Peak Design, a maker of fine bags and accessories, has a problem: Amazon appears to have copied its popular bag, the $99.95 Everyday Sling, with its own $32.99 Amazon Basics Camera Bag. It was even called Everyday Sling until Peak Design’s video. Rather than do anything drastic, yet, Peak Design decided to make a video about what customers “gain” by purchasing Amazon’s version.

The video presents Peak’s case clearly: the bags are similarly shaped, with pockets, labels, and straps in the exact same places. As someone unfamiliar with Peak Design’s bags, if I wasn’t paying attention or didn’t read “Peak Design” on the label, I’d probably mix them up.

The Amazon Basics Everyday Sling on the left and Peak Design’s Everyday Sling on the right.
Image: Peak Design

Peak presents all of this humorously, but the evidence is surprisingly blatant, which makes Amazon’s apparent decision to change its Amazon Basics version from “Everyday Sling” to “Amazon Basics Camera Bag” all the more suspicious. There’s even evidence: “Everyday Sling” is still in the URL for the “Camera Bag.”

Peak Design isn’t the first smaller company to try to stand up to Amazon. When Allbirds discovered Amazon was selling what looked like a pretty obvious Allbirds clone, the company’s CEO wrote a Medium post criticizing Amazon, even though he claimed he was “flattered” by the similarities between the shoes. Amazon’s copying hasn’t stopped there. The company’s also been accused of cloning car trunk organizers and seat cushions.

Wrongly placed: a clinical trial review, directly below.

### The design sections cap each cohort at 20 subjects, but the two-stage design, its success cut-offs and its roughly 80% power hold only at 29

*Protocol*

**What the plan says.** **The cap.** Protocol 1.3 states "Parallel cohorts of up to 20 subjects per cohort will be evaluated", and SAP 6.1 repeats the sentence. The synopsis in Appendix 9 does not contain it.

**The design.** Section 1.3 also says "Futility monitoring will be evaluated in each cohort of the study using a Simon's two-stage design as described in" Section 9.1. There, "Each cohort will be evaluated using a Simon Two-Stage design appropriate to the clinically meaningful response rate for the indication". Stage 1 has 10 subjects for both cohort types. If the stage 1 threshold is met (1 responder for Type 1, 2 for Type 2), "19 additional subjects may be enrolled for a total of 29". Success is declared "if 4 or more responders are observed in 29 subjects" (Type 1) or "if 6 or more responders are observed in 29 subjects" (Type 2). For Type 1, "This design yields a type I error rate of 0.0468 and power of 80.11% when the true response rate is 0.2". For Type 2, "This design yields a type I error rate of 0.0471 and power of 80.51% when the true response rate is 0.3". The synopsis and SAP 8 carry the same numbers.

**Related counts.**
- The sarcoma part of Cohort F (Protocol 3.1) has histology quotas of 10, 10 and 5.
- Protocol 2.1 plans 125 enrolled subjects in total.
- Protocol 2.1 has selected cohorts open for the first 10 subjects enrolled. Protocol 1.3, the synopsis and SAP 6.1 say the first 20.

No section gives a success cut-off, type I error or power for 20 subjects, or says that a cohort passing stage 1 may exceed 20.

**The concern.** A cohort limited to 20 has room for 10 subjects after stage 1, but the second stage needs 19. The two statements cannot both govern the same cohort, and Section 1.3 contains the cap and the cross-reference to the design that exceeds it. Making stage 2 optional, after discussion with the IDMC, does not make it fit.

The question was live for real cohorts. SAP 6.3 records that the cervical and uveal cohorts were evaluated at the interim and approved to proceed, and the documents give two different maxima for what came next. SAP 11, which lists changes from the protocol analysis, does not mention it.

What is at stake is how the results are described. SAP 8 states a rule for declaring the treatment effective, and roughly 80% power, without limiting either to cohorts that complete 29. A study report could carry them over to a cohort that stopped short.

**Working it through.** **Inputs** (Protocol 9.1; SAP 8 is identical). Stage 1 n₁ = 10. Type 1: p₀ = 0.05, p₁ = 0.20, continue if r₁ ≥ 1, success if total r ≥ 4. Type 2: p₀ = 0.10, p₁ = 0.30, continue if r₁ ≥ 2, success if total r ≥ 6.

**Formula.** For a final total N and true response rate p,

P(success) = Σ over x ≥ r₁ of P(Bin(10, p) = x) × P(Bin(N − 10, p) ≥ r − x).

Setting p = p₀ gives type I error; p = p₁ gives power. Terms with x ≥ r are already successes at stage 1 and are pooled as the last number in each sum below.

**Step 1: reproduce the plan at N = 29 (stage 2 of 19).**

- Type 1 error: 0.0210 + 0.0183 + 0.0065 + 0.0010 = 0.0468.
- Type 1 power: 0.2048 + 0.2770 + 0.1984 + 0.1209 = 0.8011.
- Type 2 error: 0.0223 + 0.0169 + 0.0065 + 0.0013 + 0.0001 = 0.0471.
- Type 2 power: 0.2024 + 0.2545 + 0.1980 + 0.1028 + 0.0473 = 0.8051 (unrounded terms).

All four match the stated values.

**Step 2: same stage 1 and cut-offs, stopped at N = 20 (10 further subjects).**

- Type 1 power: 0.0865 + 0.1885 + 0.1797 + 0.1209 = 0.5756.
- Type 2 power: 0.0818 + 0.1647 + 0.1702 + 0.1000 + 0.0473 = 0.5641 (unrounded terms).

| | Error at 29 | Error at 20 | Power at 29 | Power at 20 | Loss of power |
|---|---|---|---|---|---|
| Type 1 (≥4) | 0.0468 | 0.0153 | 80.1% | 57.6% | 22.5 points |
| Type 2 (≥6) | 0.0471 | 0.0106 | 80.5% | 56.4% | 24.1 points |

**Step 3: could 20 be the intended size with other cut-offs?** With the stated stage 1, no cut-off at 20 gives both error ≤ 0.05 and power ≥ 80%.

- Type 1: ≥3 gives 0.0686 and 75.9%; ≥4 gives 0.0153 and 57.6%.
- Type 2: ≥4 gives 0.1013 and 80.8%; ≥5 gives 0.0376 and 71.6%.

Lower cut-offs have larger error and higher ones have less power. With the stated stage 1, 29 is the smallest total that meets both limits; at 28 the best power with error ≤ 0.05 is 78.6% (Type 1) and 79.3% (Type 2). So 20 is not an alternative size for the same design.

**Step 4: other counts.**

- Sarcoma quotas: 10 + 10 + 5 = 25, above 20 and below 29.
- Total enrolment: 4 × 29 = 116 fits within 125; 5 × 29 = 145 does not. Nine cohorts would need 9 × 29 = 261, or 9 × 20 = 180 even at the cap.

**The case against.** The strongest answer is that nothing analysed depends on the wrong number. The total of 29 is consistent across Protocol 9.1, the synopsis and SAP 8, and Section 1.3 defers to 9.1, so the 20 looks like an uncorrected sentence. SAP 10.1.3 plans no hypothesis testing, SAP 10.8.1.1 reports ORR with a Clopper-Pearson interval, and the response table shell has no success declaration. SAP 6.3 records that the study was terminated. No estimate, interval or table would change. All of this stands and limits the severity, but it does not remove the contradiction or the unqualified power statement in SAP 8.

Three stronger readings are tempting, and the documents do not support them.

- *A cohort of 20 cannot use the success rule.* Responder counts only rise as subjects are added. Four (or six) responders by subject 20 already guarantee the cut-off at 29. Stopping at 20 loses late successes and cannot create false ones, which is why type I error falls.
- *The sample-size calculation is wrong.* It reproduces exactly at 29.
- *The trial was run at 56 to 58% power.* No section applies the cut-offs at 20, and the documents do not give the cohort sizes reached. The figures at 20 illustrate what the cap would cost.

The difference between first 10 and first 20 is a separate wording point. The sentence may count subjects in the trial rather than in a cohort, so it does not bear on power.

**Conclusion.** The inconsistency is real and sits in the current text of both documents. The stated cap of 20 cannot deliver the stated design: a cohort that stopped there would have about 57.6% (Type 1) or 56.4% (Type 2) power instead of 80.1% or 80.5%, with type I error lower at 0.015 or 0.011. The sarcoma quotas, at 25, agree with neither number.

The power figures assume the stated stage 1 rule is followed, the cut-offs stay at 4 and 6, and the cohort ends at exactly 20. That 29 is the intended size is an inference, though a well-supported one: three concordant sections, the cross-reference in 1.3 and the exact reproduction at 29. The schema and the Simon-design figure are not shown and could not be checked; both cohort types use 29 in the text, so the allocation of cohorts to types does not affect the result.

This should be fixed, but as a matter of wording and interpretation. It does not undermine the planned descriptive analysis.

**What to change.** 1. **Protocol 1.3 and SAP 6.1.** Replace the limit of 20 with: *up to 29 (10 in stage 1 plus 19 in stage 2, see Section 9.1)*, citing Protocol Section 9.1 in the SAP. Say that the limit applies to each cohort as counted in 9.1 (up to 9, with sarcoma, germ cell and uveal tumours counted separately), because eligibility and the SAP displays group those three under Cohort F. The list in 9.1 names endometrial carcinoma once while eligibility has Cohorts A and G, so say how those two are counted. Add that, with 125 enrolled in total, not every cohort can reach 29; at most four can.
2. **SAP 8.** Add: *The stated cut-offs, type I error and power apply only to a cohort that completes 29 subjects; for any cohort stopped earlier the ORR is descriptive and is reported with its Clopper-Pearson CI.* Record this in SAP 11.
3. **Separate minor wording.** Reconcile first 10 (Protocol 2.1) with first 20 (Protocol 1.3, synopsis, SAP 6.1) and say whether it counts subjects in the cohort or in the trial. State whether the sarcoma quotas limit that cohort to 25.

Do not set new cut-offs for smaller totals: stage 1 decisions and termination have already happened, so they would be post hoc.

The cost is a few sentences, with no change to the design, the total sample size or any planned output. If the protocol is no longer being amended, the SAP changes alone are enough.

Amazon and Allbirds’ shoes compared.
Image: Amazon and Image: Allbirds

The whole trend has only served to draw attention to a potential antitrust issue that’s long concerned the company’s critics, as well as lawmakers and regulators. The basic problem: Amazon owns and operates its e-commerce platform and also runs an ever-growing list of in-house brands that compete against Amazon’s own third-party Marketplace sellers on that same platform.

Undercutting the competition is as simple, in theory, as seeing what’s selling well, creating a similar, cheaper product, and then suggesting it to Amazon shoppers. In fact, that very situation is at the heart of a European Union investigation into the company’s operations, which resulted in the European Commission accusing Amazon of “systematically” using seller data to unfairly compete against its own merchants in France and Germany last November.

Amazon says it has a policy in place to prevent third-party seller data from being used for products, but reporting from The Wall Street Journal suggests it’s still happened. As Vice notes, even former CEO Jeff Bezos was unable to confirm if the policy had been broken during the House Judiciary Committee’s investigation into Amazon’s monopoly status.

In Peak Design’s case, the company said in a statement to The Verge it believes Amazon has actually infringed on its intellectual property, but it chose to make the video to highlight the differences between the products and has no plans to take legal action now.

Reviews are currently disabled on Amazon’s bag because the company noticed “unusual reviewing activity.” Looking at some of the newest reviews, several of the lowest ratings have been left by customers directly referencing Peak Design’s video. Taken with Amazon’s decision to change the product’s name, it seems like Peak Design has struck a cord.

The Verge contacted Amazon about Peak Design’s claim and we will update if we receive a response.



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